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Documenting the conflicting messages from Big Data London
My mission at the moment is to reinvent Kognitio’s documentation suite. Good documentation needs to be frictionless and inviting. It needs to inspire confidence.
Newcomers to Kognitio are at the start of their journey. At first, they might not even know what we do so an essential task is to present that message.
I thought it might be interesting to see how the exhibitors at Big Data London presented theirs.
I saw one or two familiar faces but many of the exhibitors were new to me, some only recently out of stealth mode. Looking at the wording on the stands, it wasn’t easy to guess what everyone had to offer.
Lots of them had ‘cloud’. Some had ‘NLP’ or ‘machine learning’. They had enough ‘analytics’ to fill your pockets. It goes without saying that the data was ‘big’ and the time was ‘real’. Of course, they had ‘at scale’. Some were ‘information driven’, some ‘compliant’. That sounded good. ‘Cognitive’ sounded even better.
But the big question was largely left unanswered:
“Yes, but what does it do?”
The fundamental communication of what a tech product offers is something most of us could pay more attention to:
- You’ve worked hard to build your product.
- You’re super-familiar with it.
- Other people aren’t. They just aren’t.
It really is as simple as that.
One Data Scientist I spoke to summed it up perfectly:
“Putting ‘concurrent’ and ‘cloud based’ on your stand is like putting ‘hard working and punctual’ on your resume.”
If the buzzwords on the stands were terse and slightly tired, maybe the message was in the handouts. The problem is no one wants to read 1,500 words to find out what a company builds.
Where’s the elevator pitch? Written down? In fewer than 150 words?
The real information started to reach me when I engaged with the staff on the stands. That’s when you start to find out about a product.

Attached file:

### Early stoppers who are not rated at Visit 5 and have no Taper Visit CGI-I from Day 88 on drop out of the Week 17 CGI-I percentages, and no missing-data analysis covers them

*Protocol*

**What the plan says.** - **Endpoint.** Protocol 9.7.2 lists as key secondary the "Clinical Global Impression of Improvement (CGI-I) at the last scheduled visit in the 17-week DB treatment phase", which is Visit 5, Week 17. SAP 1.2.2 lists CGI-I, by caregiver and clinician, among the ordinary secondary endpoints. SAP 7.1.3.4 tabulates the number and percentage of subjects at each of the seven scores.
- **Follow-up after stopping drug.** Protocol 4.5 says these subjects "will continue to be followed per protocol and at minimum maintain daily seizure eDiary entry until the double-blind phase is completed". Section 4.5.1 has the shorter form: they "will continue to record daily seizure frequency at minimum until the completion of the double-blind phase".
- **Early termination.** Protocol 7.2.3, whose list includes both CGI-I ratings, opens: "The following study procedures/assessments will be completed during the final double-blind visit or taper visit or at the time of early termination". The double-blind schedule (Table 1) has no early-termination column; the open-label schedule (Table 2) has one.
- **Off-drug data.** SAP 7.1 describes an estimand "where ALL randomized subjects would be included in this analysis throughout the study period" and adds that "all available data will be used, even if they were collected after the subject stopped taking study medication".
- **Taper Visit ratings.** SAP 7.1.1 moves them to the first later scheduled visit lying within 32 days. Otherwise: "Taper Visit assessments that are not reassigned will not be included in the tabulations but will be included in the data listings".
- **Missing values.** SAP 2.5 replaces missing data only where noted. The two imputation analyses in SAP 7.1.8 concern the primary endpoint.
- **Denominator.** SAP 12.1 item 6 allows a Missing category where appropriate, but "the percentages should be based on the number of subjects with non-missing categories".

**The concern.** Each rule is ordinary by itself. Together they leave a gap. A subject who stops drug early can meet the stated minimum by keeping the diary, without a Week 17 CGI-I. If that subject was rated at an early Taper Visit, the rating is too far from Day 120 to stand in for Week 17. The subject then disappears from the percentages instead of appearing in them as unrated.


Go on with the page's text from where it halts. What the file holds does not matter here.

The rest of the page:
But this information really should be front and center in a form that’s almost effortless to digest.
And the talks
I attended four of the talks during my day at Olympia. My favorite moment came along by chance. No amount of planning could have arranged it.
I slipped quietly into the auditorium ahead of Kognitio’s presentation. The preceding session was drawing to a close. They were making a final point that Hadoop’s file system, HDFS, is for storage. The presenter emphasized that last word. The idea here is that HDFS is good at keeping your data safe but not great for heavy read/write activity. So there are some things you can’t expect to build on top of Hadoop with great success.
Some of the audience filed out but most remained to listen to Kognitio. I found an aisle seat next to a friendly, bearded giant. The Kognitio team took to the stage and began to mic up as the room filled to capacity again.
Sharon Kirkham and Chak Leung demonstrated a Kognitio on Hadoop system using data sampled from Transport for London. The dataset had all the bus routes in the capital. A hundred simulated clients fired off queries relentlessly, visualized as dots that flashed on a map so fast you couldn’t keep track. Real people don’t send back-to-back requests like that, so our 100 simulated clients probably represented 1,000++ real-world users.
The performance was blistering.
My neighbor glanced down at the Kognitio logo on my polo shirt, one eyebrow raised.
“Didn’t the last feller say you can’t do that?” he asked.